This makes particular sense for gift-giving among money-earning adults. Setting a dollar limit and picking the gifts by a random draw cuts down on costs and, potentially, clutter, and puts the emphasis where it belongs, on the gathering of friends and family.
Don’t Use Your Credit Card
This is often suggested as a good idea regardless of whether it is intended as a way to rein in spending at Christmas. By only spending what you have available in cash, you are sure to keep within a reasonable range. On the other hand, using a single credit card allows all your spending to be presented in a single list and if you use a credit card to earn travel points or cash-back rewards, opting for cash or a debit card does cut into those opportunities.
Having said that, stores are now allowed to charge extra for using credit cards, although I haven’t heard of that happening yet. In addition, no matter the reward you receive for using a credit card, its value is entirely lost if you don’t pay off the card balance in full by the due date. Earning 2% on a purchase doesn’t do you much good if you are paying 20% on the unpaid balance.
So, if you can stick to your spending list and you can pay off the full balance owed every month, then you can probably use your credit card. As always, consumer, know thyself.
Give Homemade Items
This depends on the talents a person has cultivated, of course. My sister is talented at cross-stitching and has provided deeply personal gifts of that sort in recent years. For others, baking may be their special skill. Christmas cookies are an often sought-after item. Jams, jellies, or other spreads are also welcome reminders of fresh fruit eaten earlier in the year.
This idea could be included under the suggestion to make a list but here I am suggesting that you consider two things: 1) Open a separate online savings account and start depositing the money you want to spend during the holidays, paycheque by paycheque. That way you don’t have to scramble to find extra hundreds (or thousands?) of dollars in the space of a few weeks. 2) If you build out your gift-buying list right at the beginning of the new year, you can do your shopping throughout the year as the opportunity presents itself.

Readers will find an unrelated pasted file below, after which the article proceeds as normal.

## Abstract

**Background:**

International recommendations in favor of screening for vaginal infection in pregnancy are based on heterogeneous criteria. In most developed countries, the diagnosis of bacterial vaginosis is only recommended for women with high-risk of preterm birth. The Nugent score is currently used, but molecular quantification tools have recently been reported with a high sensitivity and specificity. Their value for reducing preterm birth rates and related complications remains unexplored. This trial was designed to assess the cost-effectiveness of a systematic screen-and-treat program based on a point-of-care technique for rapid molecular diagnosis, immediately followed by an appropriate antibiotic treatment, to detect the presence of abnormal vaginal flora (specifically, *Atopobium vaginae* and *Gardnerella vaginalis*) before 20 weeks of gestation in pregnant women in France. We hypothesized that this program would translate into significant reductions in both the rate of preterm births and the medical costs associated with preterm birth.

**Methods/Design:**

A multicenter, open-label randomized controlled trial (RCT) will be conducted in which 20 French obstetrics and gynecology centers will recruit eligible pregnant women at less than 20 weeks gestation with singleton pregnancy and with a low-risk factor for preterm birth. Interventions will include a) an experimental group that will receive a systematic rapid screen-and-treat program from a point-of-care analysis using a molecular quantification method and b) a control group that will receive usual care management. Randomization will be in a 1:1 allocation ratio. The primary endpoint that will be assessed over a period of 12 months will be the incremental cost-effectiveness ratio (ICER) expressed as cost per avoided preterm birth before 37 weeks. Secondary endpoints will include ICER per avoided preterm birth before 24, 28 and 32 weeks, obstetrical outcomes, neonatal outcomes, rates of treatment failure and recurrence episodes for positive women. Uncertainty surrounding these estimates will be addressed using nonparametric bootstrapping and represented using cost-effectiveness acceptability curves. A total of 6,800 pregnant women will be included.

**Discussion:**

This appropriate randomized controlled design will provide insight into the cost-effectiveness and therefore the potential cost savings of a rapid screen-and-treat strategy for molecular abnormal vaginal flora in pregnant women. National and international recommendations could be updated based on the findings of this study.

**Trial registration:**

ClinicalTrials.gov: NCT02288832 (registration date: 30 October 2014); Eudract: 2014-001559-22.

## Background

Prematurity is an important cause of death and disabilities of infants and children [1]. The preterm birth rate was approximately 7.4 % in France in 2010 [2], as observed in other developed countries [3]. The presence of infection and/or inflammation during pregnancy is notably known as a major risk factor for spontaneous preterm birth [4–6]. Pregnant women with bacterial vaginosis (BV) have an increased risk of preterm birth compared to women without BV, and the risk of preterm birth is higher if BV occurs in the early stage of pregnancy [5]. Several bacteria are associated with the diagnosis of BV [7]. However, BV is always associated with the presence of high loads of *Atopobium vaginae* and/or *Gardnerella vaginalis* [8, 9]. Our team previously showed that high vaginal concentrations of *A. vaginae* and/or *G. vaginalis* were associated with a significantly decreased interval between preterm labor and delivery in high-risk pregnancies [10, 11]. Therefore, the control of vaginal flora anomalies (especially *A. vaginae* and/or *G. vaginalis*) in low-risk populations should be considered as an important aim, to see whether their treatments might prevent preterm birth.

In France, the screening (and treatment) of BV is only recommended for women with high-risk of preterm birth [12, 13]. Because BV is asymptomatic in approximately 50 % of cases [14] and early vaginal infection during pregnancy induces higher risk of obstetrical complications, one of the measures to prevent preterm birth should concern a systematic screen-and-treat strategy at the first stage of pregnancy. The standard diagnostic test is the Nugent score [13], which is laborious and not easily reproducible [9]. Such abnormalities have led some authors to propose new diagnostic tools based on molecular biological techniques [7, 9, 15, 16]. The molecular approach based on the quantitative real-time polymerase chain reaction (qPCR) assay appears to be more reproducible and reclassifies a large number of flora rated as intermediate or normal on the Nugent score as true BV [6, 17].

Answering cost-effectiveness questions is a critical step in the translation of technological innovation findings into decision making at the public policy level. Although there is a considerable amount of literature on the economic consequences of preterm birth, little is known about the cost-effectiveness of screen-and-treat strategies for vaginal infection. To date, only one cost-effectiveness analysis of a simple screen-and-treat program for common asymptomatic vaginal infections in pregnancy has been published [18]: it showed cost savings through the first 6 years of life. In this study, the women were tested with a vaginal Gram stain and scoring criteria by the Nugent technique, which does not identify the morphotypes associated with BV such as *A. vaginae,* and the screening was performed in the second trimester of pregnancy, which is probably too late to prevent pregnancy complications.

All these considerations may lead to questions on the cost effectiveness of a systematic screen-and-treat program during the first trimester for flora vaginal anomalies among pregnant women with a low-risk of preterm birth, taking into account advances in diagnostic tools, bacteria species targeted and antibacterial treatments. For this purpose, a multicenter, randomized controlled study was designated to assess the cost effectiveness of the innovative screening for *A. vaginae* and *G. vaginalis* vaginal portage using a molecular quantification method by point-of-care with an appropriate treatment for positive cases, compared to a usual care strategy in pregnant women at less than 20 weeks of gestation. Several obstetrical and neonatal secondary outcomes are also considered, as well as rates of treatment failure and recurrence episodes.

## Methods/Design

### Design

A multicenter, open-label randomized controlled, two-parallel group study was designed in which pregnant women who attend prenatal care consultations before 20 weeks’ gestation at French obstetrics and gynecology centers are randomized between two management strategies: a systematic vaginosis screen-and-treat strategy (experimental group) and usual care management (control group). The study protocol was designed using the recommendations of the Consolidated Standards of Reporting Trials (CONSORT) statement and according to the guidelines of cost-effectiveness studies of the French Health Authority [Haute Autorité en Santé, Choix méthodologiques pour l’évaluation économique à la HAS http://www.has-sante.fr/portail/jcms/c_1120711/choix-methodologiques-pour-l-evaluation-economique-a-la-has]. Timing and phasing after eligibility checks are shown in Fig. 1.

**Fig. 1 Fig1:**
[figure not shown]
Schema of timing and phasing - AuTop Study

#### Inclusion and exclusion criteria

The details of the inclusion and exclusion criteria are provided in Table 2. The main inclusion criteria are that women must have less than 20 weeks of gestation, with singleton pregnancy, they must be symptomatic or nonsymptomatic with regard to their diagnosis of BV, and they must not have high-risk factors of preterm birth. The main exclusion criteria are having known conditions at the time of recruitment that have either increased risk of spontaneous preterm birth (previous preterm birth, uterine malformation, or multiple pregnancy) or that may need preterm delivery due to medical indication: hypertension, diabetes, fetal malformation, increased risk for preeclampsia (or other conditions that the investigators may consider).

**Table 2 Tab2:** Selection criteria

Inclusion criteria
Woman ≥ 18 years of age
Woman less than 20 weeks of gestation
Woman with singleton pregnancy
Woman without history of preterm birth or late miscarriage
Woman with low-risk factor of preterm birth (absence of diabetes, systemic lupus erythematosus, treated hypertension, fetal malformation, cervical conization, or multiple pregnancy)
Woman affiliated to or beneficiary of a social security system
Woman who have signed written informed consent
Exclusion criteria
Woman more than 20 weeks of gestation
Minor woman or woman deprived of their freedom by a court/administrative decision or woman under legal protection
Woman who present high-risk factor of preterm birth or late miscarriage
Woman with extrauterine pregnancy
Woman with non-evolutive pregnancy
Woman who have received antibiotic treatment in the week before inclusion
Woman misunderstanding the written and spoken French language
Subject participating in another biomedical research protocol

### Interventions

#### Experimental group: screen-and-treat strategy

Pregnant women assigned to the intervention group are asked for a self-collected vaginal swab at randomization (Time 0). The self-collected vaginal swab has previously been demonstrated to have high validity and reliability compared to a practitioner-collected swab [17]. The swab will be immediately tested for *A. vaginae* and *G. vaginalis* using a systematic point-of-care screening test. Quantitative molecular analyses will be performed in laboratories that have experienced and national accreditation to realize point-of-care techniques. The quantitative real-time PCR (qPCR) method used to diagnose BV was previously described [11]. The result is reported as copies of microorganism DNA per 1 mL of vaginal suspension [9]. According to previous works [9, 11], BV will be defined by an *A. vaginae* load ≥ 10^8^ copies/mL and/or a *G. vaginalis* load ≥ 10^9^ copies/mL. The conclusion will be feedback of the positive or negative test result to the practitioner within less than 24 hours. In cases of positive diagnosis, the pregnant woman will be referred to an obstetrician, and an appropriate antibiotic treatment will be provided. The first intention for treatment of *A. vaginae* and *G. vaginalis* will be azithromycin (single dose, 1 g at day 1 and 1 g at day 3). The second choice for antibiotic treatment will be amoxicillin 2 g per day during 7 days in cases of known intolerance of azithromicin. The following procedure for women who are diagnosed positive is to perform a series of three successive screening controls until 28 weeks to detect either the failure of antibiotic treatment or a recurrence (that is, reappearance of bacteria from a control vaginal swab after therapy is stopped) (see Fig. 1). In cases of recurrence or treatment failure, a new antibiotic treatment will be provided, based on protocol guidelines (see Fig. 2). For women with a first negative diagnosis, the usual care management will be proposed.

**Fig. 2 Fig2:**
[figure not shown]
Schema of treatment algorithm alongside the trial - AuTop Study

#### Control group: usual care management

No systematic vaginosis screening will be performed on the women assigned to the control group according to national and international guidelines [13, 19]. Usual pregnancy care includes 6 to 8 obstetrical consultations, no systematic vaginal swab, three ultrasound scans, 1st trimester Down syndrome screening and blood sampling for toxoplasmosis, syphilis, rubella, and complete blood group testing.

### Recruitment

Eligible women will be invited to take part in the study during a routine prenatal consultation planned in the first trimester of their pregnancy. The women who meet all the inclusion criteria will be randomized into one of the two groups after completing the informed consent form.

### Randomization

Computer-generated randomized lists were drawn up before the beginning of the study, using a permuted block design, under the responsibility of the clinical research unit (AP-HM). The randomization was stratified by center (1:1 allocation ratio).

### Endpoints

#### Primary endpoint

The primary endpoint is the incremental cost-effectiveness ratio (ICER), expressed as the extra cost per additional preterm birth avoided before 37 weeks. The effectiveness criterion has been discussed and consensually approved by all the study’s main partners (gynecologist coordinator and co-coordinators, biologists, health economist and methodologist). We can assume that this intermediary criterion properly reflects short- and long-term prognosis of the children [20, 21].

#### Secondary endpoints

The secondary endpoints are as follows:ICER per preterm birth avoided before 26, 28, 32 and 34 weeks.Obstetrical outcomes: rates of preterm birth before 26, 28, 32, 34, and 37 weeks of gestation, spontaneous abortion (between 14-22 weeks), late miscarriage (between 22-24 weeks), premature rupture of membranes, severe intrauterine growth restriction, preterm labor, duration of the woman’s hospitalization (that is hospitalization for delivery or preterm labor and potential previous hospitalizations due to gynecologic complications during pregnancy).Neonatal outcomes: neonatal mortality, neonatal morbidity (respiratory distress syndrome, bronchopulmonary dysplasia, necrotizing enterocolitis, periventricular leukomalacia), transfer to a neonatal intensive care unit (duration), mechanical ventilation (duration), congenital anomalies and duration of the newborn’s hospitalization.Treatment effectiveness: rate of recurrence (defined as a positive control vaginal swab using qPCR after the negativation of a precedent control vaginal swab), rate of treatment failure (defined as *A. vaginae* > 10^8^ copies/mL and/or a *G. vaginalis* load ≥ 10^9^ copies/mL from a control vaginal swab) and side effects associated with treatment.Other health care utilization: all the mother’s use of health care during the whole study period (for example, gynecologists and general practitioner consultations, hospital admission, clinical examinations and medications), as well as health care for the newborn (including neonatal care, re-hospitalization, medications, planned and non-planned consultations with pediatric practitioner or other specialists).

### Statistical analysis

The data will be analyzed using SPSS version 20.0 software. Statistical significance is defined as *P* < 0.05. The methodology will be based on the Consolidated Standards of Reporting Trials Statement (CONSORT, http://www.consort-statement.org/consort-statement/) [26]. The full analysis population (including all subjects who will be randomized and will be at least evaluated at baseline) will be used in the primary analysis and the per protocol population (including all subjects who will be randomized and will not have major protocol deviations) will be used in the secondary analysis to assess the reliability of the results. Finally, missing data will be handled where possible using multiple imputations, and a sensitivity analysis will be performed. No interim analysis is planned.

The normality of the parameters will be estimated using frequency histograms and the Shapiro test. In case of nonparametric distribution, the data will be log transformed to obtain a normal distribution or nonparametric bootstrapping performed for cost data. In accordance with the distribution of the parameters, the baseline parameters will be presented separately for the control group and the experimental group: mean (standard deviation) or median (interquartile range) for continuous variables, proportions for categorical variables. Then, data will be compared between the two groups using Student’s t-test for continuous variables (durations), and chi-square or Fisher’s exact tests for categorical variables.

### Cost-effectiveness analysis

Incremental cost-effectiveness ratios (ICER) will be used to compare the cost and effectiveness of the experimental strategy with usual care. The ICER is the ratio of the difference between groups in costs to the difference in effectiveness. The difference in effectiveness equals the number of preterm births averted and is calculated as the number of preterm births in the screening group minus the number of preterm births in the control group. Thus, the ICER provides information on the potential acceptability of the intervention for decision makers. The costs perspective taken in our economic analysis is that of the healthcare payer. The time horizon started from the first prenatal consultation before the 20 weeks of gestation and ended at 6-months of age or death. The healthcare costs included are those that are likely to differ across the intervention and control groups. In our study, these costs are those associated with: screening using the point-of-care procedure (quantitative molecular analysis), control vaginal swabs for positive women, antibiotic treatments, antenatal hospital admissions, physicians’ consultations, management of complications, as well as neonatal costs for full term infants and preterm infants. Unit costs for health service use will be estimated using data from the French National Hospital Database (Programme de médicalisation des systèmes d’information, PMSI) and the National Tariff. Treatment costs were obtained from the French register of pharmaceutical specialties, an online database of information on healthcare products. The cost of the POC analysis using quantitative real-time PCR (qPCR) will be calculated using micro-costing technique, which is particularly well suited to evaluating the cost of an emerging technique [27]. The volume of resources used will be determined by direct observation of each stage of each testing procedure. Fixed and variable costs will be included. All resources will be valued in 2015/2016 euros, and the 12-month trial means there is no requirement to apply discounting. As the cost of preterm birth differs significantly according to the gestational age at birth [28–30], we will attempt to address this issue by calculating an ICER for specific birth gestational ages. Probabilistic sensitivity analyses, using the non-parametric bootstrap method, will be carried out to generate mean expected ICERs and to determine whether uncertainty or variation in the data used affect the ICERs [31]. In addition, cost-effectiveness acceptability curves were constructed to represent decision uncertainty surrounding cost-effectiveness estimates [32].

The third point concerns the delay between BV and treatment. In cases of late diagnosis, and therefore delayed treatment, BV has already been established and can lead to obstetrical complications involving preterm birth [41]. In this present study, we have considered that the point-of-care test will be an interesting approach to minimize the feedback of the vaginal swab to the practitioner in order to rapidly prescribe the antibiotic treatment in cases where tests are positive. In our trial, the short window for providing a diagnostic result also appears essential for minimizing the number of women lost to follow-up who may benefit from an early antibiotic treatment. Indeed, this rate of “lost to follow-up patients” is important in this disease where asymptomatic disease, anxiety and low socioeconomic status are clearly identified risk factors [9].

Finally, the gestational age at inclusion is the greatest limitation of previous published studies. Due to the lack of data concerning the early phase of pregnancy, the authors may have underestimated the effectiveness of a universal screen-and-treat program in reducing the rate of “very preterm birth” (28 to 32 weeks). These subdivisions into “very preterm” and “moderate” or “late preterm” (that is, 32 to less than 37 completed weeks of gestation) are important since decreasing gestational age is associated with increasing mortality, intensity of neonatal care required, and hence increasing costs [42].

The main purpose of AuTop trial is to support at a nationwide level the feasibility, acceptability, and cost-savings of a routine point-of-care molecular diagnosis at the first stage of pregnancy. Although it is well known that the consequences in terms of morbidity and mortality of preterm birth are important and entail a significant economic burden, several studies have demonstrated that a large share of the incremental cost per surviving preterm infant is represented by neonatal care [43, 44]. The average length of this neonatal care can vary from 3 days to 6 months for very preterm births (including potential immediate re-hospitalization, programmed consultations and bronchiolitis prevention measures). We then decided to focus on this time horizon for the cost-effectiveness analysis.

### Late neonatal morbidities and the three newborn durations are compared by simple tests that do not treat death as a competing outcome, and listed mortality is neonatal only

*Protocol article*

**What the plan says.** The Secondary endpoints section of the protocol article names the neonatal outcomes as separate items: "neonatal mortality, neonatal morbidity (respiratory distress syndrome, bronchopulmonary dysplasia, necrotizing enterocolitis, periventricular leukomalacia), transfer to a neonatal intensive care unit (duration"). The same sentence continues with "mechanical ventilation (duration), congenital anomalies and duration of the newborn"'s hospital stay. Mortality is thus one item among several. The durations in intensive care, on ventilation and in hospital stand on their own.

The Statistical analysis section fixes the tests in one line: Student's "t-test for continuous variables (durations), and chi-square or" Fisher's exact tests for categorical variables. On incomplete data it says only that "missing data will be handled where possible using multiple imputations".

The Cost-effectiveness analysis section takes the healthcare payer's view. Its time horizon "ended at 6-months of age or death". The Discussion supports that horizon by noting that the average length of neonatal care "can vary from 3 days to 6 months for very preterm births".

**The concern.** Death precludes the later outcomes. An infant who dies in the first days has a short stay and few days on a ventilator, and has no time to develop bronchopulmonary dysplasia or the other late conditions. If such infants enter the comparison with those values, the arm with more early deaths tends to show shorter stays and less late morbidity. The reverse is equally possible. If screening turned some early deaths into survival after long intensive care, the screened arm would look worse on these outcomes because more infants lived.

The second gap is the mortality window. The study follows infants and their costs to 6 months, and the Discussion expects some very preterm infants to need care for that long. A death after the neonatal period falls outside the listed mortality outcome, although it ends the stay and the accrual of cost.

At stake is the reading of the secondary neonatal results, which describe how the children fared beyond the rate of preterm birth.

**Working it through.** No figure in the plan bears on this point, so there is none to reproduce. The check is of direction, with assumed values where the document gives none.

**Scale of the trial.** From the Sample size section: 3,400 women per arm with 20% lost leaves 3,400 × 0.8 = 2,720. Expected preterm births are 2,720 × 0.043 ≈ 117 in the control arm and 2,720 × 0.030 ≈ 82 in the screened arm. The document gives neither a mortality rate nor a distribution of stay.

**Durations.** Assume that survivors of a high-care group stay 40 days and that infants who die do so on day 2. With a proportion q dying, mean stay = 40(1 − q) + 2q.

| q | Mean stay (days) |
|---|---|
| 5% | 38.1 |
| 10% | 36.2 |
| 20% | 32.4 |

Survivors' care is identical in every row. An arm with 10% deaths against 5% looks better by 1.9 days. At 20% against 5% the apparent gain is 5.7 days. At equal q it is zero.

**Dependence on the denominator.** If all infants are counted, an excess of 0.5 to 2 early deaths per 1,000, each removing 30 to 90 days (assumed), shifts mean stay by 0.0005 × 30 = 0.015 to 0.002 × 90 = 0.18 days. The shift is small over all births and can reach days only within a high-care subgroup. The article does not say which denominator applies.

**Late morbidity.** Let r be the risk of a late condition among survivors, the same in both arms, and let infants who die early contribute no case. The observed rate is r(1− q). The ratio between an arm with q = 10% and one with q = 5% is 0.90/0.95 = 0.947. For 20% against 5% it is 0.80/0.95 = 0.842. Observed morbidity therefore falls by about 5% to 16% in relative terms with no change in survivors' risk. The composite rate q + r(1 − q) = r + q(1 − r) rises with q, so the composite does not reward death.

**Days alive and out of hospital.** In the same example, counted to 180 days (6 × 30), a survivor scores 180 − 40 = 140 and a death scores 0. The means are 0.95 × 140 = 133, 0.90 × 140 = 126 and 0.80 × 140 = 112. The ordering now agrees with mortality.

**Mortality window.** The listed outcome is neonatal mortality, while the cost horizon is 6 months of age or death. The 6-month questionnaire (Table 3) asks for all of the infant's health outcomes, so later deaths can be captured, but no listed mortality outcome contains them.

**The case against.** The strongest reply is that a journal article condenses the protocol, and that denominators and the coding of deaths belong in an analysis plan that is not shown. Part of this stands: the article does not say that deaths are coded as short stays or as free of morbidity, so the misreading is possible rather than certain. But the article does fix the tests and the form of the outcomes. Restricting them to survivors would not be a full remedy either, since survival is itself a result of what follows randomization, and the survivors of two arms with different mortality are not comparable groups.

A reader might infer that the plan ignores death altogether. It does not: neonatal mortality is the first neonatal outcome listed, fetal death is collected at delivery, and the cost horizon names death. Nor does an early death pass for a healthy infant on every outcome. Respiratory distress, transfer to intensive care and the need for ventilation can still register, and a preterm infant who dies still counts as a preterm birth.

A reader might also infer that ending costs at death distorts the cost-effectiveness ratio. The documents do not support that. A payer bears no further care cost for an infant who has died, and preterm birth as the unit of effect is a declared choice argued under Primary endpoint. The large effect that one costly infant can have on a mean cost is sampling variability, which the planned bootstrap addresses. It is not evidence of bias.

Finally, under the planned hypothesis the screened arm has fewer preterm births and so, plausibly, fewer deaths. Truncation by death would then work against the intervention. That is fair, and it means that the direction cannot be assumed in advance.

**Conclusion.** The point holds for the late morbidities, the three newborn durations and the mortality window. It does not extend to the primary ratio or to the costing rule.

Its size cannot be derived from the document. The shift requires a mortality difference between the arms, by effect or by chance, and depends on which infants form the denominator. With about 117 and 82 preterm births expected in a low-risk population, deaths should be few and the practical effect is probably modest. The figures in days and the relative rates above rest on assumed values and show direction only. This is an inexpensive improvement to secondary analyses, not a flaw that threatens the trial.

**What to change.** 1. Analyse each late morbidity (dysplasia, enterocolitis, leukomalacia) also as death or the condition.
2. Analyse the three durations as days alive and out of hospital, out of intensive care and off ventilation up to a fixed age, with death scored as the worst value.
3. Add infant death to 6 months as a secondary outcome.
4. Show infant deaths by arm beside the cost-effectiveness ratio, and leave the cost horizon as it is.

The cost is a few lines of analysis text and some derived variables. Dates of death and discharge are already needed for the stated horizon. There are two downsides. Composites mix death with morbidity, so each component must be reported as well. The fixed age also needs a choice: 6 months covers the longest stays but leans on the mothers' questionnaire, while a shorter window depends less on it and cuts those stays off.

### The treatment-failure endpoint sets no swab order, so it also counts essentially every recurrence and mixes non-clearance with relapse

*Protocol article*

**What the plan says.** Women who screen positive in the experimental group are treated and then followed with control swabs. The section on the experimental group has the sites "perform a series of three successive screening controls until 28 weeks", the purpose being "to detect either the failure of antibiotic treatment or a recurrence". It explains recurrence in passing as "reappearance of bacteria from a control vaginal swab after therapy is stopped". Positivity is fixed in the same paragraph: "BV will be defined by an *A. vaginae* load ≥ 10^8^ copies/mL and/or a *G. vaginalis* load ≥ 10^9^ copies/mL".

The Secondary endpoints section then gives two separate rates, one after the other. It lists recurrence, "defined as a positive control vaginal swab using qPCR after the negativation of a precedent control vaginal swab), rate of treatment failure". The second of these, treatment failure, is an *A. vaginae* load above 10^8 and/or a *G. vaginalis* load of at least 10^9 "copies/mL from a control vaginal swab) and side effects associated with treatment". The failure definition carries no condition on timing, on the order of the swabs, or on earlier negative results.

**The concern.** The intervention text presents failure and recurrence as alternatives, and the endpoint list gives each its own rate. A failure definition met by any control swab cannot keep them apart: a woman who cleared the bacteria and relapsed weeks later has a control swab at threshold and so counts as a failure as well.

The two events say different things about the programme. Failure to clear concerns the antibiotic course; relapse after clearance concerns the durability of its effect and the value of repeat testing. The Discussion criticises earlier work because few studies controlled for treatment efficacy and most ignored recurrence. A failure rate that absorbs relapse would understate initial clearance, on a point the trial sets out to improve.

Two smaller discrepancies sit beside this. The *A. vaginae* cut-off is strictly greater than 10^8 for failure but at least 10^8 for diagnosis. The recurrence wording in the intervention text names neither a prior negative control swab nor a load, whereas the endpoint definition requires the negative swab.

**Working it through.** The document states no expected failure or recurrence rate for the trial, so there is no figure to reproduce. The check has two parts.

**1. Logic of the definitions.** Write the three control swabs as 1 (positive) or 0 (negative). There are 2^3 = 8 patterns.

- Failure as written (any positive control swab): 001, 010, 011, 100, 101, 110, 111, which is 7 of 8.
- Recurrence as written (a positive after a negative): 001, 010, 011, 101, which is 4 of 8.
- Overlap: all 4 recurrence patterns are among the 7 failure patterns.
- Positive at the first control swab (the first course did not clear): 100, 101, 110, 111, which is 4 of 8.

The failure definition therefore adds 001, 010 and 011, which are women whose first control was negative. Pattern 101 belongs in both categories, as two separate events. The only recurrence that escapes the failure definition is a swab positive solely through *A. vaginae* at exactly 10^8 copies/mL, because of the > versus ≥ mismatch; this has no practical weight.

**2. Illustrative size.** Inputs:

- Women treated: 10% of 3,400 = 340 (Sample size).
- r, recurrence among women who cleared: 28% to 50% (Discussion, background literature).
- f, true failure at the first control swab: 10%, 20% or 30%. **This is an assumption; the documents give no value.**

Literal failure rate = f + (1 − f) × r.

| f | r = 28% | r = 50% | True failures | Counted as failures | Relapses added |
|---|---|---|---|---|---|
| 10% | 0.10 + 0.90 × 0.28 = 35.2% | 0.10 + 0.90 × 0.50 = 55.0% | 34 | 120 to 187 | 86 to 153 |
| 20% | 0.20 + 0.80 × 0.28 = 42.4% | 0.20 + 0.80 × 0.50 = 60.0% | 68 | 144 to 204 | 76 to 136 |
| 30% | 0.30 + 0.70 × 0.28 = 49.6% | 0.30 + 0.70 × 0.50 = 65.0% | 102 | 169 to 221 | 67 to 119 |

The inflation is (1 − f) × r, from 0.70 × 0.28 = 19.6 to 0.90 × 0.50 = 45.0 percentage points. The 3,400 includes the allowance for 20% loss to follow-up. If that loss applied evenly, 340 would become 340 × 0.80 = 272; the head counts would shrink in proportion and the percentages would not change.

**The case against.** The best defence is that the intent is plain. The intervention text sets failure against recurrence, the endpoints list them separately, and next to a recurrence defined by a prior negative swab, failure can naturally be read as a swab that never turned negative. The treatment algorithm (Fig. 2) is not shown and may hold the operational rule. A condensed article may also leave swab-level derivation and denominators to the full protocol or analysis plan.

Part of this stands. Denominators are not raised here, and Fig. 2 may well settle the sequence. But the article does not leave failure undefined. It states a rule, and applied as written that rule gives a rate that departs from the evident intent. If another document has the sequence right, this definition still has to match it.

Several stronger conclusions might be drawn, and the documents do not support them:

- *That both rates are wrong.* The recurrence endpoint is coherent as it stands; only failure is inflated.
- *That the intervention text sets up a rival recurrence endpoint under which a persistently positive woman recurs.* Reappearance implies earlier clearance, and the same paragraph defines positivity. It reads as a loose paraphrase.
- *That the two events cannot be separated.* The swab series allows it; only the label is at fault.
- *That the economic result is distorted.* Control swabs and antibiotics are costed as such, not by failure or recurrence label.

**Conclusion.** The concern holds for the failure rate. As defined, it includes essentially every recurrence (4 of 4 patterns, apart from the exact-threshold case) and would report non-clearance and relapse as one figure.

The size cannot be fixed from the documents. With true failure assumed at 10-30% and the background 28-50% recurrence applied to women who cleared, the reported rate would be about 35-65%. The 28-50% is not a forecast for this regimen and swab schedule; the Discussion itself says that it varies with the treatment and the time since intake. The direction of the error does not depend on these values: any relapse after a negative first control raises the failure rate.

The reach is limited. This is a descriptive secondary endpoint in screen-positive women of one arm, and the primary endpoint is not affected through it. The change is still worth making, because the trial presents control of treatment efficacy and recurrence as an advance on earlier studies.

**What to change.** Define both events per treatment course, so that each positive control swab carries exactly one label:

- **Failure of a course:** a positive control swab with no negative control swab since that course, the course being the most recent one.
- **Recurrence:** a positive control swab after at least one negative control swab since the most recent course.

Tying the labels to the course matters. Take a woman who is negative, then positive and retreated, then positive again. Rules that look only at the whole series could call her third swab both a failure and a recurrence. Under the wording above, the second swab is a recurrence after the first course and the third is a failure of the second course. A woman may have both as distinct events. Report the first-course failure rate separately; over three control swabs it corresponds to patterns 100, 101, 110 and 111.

Recycle (Sell) Old Gifts
No doubt some of the gifts given to your children a year or two ago may no longer be suitable. Rather than having them take up space, lying unused in a corner of your home, consider selling them to generate some money for new gifts.
Buy Gifts Second-Hand
The other side of the coin when it comes to selling old gifts is to buy gifts that are new to your household but come from second-hand sources. Not every item may be suitable or available by this path, but it is worth considering.
Limit Gifts for Infants and Young Toddlers
The classic example of this recommendation is the image of a young child who has gotten a precious gift from a parent, grandparent, aunt, or uncle, sitting in the box that the gift came in and imagining some made-up world (see the featured image at the top of this post). Engaging with your young child, grandchild, niece, or nephew is certainly more meaningful than a toy that they are not old enough to appreciate.
If I may offer an alternative, consider a monetary gift that the parents can use to help fund a Registered Education Savings Plan (RESP).
Consider Consumable Gifts
Again, this makes great sense when exchanging gifts among adult friends. This can include things like a bag of fair-trade coffee, chocolate, a fruit basket, cookies or other favourite baked goods, more technology-oriented items like a gift certificate to a supplier of e-books or audiobooks, or personal things like body lotions or lip balms, or really practical things like a gift certificate to the supermarket where your gift recipient shops.
This is not by any means an exhaustive list. However, implementing even one or two of these ideas (an internet search will help with that) can make your gift-giving just as much fun as it always is, while leaving you with a greater sense of financial calm than you might otherwise enjoy.
This is the 175th blog post for Russ Writes, first published on 2022-12-05.
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Disclaimer: This blog post is intended for general information and discussion purposes only. It should not be relied upon for investment, insurance, tax, or legal decisions.
Photo by Anna Shvets